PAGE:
Holy Rule for Oct. 19
Prayers, please, for the eternal rest of the following, for all their loved ones and all who mourn them:
Diana, a benefactor of her church who died Saturday.
Dom Dunstan Watkins, OSB, 92, of Ealing Abbey, and for all his Community, too.
Prayers for the spiritual and temporal welfare of the following, for all their loved ones and all who take care of them:
Genny that Echo tests to determine the progression of a leaking heart valve shows no change.
A woman who is suffering mentally from memories of bad things that happened to her years ago. She can't seem to stop thinking about them and keeps mulling them over and over in her mind and keeping the pain alive. She can't seem to let go of the pain and is being tormented by the memories. She needs professional help but is in denial about it.
Bro. Ambrose, who has a serious infection and may not have long to live.
Deo gratias and prayers of thanks, that the Oratory of St. Philip Neri with open a Church near Manchester in England, after many prayers for that.
Lisa, having a mass biopsied.
Lord, help us all as You know and will. God's will is best. All is mercy and
grace. God is never absent, praise Him! Thanks so muh. JL
February 18, June 19, October 19
Chapter 15: At What Times "Alleluia" Is to Be Said
From holy Easter until Pentecost without interruption
let "Alleluia" be said both in the Psalms and in the responsories.
From Pentecost to the beginning of Lent let it be said every night
with the last six Psalms of the Night Office only. On every Sunday,
however, outside of Lent, the canticles, the Morning Office, Prime,
Terce, Sext and None shall be said with "Alleluia," but Vespers
The responsories are never to be said with "Alleluia" except from
Easter to Pentecost.
It is not uncommon for me to get posts asking how on earth I can
say "God's will is best." after recounting some litany of horrible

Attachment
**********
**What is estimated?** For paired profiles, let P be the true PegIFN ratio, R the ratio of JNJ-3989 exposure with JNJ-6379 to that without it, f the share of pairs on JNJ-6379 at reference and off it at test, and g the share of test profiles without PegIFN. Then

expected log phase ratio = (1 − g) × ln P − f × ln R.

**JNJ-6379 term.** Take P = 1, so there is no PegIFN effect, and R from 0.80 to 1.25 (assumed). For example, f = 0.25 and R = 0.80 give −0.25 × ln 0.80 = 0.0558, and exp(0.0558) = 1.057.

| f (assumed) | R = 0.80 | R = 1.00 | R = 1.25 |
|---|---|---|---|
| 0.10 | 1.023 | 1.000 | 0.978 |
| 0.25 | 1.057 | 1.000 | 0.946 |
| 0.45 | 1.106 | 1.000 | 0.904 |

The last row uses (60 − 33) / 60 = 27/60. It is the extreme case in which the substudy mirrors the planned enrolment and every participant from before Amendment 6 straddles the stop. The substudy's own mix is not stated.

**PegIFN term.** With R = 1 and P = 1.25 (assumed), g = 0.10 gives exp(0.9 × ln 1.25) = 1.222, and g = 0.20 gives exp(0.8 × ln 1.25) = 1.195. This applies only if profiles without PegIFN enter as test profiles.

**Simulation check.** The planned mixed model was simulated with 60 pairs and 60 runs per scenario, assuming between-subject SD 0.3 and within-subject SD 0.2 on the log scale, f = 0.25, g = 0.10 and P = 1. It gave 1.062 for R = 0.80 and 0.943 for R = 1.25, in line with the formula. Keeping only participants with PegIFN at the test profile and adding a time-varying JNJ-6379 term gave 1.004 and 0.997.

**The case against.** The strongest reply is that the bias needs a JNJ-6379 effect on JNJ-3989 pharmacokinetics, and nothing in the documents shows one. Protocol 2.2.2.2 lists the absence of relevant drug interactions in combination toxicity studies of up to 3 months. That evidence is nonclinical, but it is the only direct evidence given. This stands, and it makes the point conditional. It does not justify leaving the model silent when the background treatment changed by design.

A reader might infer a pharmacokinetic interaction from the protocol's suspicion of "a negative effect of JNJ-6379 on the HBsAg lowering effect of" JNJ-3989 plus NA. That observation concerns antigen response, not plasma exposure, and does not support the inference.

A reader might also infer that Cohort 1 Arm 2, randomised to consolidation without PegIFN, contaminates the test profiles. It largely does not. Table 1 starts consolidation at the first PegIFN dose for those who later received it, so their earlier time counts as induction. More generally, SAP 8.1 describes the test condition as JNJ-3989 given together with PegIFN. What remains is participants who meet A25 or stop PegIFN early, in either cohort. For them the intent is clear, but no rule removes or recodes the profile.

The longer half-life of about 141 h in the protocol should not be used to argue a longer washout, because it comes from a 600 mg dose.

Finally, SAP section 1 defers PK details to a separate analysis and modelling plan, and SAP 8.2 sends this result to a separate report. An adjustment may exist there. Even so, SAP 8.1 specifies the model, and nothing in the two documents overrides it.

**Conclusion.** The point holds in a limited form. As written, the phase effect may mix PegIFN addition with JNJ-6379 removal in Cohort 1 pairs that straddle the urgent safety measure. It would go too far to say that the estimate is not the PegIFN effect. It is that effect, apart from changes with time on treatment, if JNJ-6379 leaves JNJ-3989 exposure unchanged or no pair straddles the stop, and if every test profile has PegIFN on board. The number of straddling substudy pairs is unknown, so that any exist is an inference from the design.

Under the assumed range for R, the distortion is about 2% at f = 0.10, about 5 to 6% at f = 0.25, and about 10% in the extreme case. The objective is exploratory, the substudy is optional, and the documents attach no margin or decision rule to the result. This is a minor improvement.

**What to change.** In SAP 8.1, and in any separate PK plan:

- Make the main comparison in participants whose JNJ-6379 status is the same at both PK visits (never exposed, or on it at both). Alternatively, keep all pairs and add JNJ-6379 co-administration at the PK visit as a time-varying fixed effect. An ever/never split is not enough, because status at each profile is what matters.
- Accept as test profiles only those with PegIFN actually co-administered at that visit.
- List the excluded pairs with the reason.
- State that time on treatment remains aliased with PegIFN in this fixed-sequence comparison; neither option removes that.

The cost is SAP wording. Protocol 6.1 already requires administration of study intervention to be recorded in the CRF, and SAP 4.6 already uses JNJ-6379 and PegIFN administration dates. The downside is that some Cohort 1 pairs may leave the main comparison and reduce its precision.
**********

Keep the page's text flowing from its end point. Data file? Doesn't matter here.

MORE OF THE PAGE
things which have befallen people in need of our prayers. Well, now
I up the ante a bit and add the equivalent of "Alleluia!" , "praise
Him!" to each post.
In every instance, even when it is all we can do to choke it out,
gritting our teeth, we must always say Alleluia. God must always be
praised, always, even when we cannot see goodness anywhere else at
all, it *IS* in Him and must be acknowledged. I fully expect
that, before long, new subscribers who have not seen this post will
begin to write and ask me how and who I can say Alleluia after
metastatic cancer and the like. Guess I'll have to save an answer in
We can see here that, in the West, already by St. Benedict's
time, "Alleluia" became a happy word of celebration, the use of
which was proscribed in somber times like Lent. That didn't happen
in the East. They go merrily along with Alleluia, even in the
depths of Lent. There might be a lot more sense to that, actually.
"Alleluia" means "Praise the Lord!" I know we have taken it to mean
something a lot more like "Whoopee!", but it doesn't. I bow to St.
Benedict and Western tradition in the liturgical use. In our
hearts, however, there should be an "Alleluia/praise the Lord" at
all times and seasons. "Praise the Lord anyhow!" the charismatics used to say
when something dreadful or unlovely happened to one. How true, how
I have not had the
crosses of many, but I have had heavy, tailor-made ones of my own.
Getting diagnosed HIV+ two years before I became a monk comes to mind, as does
living with it for over 20 years. So does depression, which just
about equals it, and I was depressed LONG before I had HIV.
I was not always very graceful about that, nor about many a
heartbreak, but I do know and I can honestly say that God's will HAS
been best, always best. My 20/20 hindsight must, though grudgingly
at times, fully own that Alleluia was appropriate at every point,
in every instance.
Saying that does not mean that I can no longer be terrified at this
or that prospect. I can. We all can. Jesus was in Gethsemane. It is
a very human fear, and God finds our humanity, in which He sees His
Son, very fetching. So don't freak out if you still get scared, it
is part and parcel of our human condition. But even then, we must train
ourselves to praise!
In every heartbreak, in every despair, in every grief we must
ardently cling to our faith that God is merciful and good. We must
see that when we feel unable to see it. We must, by faith and sheer